Dietrich Bonhoeffer, Trading Places, and Today’s News – Some Saturday Musings about Values, Morals, Ethics
Dallas Police Department fires three officers:
Dallas Police Chief David Brown fired three officers Friday in cases involving alleged substance abuse, including one who police say drove while drunk and fired a weapon out of his car and another found to have misused prescription drugs.
Parkland Memorial Hospital fired a social worker for complaining about pressure to break safety rules, a new lawsuit alleges.
NFL Players Associaotion appealing punishments:
The NFL Players Association has filed a pair of grievances challenging the authority of NFL commissioner Roger Goodell to suspend four players for their involvement in the New Orleans Saints’ bounty program.
In the first, filed with arbitrator Shyam Das, the NFLPA argues that Goodell is prohibited from punishing players for any conduct prior to Aug. 4, when the current collective bargaining agreement took effect.
“In connection with entering into the 2011 CBA, the NFL released all players from conduct engaged in prior to the execution of the CBA, on August 4, 2011,” the grievance says.
(Warning: I may ramble a bit in this post).
Do you remember the movie Trading Places. In the movie, the Duke brothers place a wager that they could turn a common criminal into an upstanding business success, and they could turn a fine-upstanding business success into a common criminal. Here’s one Duke brother to the other (I think I’ve got the brothers speaking in the correct order):
Mortimer Duke to Randolph Duke:
I suppose you think Winthorpe… say if he were to lose his job, would resort to holding up people on the streets.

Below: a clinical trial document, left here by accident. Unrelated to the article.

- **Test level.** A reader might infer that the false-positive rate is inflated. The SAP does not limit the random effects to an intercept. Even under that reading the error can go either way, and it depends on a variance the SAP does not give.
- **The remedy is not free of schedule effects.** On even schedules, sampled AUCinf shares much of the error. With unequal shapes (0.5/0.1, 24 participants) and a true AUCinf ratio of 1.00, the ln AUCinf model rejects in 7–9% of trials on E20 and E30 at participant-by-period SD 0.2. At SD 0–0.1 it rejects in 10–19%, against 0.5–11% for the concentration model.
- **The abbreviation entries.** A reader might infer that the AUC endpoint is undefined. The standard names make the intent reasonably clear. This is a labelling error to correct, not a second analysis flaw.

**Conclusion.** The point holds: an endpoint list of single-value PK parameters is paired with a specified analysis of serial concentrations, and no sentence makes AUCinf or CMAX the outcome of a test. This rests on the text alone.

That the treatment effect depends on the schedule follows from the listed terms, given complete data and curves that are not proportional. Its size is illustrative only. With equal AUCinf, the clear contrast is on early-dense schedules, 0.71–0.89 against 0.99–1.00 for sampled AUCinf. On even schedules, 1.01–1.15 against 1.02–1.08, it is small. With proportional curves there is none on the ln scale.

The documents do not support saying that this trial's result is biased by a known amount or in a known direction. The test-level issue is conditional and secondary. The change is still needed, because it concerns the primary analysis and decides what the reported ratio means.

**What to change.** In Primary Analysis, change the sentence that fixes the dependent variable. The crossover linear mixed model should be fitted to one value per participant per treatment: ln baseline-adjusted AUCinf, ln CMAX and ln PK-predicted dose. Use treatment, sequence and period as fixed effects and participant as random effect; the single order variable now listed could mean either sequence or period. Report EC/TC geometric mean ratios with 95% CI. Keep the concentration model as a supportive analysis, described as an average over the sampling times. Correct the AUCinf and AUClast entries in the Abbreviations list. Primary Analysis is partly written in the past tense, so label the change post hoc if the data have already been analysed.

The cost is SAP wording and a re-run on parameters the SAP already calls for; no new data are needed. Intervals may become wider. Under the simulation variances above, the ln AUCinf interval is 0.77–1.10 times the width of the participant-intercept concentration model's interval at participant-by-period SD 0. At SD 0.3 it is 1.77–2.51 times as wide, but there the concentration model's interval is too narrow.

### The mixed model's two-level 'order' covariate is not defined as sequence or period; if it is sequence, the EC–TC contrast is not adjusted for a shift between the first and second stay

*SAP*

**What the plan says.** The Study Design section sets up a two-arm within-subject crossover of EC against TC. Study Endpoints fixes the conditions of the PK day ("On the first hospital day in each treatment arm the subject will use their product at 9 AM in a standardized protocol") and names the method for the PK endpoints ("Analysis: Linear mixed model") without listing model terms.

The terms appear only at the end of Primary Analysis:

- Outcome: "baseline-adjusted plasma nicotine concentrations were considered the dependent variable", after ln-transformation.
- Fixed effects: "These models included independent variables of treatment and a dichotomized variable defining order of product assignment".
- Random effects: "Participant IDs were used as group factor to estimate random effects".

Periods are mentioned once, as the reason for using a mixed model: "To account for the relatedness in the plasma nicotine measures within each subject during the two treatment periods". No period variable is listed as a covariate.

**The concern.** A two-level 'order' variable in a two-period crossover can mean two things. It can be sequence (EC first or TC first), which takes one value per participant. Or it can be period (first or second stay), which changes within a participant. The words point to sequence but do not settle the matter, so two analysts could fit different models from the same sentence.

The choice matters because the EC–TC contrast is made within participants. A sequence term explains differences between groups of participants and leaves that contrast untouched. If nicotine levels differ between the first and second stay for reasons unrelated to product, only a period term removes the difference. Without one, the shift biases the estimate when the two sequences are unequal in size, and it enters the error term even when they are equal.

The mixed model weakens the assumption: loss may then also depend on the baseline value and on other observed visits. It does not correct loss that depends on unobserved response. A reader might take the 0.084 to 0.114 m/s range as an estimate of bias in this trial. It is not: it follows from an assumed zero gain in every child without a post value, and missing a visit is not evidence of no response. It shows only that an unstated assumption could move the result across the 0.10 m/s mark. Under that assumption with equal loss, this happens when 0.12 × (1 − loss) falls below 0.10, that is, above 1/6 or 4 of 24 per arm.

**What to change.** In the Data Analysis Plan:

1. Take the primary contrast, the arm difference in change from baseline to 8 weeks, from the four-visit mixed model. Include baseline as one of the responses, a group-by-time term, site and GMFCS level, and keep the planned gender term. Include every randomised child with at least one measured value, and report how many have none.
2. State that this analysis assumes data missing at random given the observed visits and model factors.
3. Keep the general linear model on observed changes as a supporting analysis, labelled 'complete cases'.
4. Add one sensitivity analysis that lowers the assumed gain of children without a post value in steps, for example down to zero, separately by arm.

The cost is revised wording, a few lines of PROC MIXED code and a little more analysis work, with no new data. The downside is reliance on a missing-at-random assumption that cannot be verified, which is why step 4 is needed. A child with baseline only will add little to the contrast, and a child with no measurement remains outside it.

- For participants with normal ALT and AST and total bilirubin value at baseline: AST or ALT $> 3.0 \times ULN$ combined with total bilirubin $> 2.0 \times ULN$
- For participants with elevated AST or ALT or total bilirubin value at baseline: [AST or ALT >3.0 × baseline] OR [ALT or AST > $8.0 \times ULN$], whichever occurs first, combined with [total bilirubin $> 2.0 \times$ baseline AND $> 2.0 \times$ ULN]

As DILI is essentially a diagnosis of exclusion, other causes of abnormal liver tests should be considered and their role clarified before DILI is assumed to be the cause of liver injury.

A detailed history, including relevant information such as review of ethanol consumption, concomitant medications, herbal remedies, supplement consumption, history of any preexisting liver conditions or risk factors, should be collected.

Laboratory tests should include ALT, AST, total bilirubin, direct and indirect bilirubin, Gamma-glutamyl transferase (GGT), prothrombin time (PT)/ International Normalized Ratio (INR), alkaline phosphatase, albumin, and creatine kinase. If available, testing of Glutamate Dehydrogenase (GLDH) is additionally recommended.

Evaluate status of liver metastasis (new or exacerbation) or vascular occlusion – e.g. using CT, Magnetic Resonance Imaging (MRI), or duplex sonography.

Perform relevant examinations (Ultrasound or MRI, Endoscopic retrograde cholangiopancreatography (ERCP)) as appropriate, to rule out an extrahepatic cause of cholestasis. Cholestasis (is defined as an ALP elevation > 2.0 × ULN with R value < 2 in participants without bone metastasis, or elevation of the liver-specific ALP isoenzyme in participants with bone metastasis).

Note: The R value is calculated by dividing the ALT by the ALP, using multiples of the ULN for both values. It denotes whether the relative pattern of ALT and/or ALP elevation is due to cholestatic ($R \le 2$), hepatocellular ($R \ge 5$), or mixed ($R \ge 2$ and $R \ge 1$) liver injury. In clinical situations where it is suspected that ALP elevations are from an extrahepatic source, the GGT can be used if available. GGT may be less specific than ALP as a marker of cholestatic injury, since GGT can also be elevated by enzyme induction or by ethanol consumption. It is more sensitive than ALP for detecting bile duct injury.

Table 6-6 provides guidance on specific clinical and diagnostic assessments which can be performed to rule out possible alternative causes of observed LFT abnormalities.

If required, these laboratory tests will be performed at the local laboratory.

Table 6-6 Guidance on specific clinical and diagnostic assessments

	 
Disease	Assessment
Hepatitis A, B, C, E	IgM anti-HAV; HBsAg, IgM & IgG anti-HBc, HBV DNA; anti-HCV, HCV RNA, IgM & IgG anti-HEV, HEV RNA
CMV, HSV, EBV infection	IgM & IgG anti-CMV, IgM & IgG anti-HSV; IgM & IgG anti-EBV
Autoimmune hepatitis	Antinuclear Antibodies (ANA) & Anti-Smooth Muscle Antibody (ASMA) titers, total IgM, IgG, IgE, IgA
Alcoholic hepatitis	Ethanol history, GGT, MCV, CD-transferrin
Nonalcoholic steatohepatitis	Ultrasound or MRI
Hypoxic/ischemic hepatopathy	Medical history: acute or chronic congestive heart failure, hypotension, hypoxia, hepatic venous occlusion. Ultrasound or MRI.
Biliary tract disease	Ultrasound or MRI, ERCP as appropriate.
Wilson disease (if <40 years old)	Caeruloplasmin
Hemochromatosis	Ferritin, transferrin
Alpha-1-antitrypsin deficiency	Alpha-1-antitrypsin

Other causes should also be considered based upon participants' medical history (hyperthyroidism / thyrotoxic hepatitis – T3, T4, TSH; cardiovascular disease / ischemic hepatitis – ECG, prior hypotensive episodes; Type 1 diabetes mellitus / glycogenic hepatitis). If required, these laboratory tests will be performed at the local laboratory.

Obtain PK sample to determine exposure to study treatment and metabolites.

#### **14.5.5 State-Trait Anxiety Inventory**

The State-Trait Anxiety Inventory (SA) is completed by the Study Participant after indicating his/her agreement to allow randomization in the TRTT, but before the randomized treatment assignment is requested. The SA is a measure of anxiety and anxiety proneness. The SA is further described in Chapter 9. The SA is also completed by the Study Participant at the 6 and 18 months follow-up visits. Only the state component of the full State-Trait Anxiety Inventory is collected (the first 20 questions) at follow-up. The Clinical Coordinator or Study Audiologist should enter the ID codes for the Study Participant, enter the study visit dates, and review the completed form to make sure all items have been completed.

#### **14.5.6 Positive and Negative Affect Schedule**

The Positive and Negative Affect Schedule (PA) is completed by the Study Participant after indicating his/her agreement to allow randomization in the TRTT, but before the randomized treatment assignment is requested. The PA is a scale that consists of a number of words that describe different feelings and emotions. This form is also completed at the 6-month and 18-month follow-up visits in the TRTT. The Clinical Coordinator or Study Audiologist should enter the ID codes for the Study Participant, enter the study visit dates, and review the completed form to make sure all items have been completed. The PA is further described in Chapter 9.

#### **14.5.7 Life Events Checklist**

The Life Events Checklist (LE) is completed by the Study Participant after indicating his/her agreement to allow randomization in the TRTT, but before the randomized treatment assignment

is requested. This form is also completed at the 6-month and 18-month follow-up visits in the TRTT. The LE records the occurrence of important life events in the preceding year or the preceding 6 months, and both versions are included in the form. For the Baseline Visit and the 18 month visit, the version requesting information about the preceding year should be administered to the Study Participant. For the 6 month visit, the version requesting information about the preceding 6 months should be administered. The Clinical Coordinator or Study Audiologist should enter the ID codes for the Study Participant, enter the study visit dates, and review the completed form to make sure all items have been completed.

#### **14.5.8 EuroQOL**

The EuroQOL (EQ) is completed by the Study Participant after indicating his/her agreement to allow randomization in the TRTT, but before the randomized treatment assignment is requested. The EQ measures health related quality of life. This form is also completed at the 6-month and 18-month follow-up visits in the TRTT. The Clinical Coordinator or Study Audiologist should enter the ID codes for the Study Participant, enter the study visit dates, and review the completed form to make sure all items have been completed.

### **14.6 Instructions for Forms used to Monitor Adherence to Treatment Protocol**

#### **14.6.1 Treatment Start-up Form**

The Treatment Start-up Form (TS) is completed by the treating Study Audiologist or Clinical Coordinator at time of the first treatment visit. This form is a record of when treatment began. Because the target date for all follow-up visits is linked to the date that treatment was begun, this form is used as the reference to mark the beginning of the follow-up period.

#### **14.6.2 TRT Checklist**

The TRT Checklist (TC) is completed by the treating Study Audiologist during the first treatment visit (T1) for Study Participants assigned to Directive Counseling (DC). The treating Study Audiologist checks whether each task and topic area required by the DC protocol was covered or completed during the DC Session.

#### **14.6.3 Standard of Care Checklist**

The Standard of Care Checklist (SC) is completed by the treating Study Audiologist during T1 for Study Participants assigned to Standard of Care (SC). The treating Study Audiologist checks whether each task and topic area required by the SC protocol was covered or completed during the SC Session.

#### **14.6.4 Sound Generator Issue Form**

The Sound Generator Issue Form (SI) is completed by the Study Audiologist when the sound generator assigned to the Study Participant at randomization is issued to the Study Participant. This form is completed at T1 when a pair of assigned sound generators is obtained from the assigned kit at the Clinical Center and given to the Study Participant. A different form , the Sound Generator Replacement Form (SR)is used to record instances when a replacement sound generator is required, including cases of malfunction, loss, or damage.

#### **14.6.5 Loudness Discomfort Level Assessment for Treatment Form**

Randolph Duke to Mortimer Duke:
No, I don’t think that would be enough for Winthorpe.
We’d have to heap a little more misfortune on those narrow shoulders.
If he lost his job and his homeand his fiancée and his friends.
If he were somehow disgraced and arrested by the policeand thrown in jail, even.
Yes, I’m sure he’d take to crime like a fish to water.
By the way, it worked: Billy Ray Valentine became the next Wall Street wonder, and Winthorpe took to crime pretty dramatically.
I occasionally think of this movie as I read the painful stories of the failures of our leaders, and our institutions. Maybe life circumstances do lead some people to do wrong, criminal, evil deeds. (Would you steal medicine for a son or daughter who desperately needed it, if that was the only way you could obtain it?) But, as I remember from many years ago during a lawless riot in one inner city, one community leader put it this way: “the poor must be moral too.” And the rich, I might add. And everyone else.
I just presented a book synopsis of the recent biography of Dietrich Bonhoeffer, Bonhoeffer: Pastor, Martyr, Prophet, Spy by Eric Metaxas. A theologian in Germany at the rise of Hitler, Bonhoeffer was “martyred” for his part in a failed attempt to kill Hitler (yes, he played a part in the Valkyrie plot). He was “sent to America” to continue his writing and his speaking in safety, (so that he could continue to have influence), but, he heard a higher ethical calling:
I have come to the conclusion that I have made a mistake in coming to America.
I shall have no right to participate in the reconstruction of Christian life in Germany after the war if I do not share the trials of this time with my people. They may have been right in urging me to do so; but I was wrong in going.
Bonhoeffer returned to Germany on the last steamer from America before the war, and ultimately was hanged just two weeks before his camp was liberated by the Americans — on what was certainly the direct order of Hitler himself.
A police officer really does need to live up to a high standard of moral and ethical behavior. And I know, from experience with fine people involved, that the Dallas police Department takes seriously the ethical training of is leaders. So the failure of even one hurts the entire organization (not to mention its reputation in the community).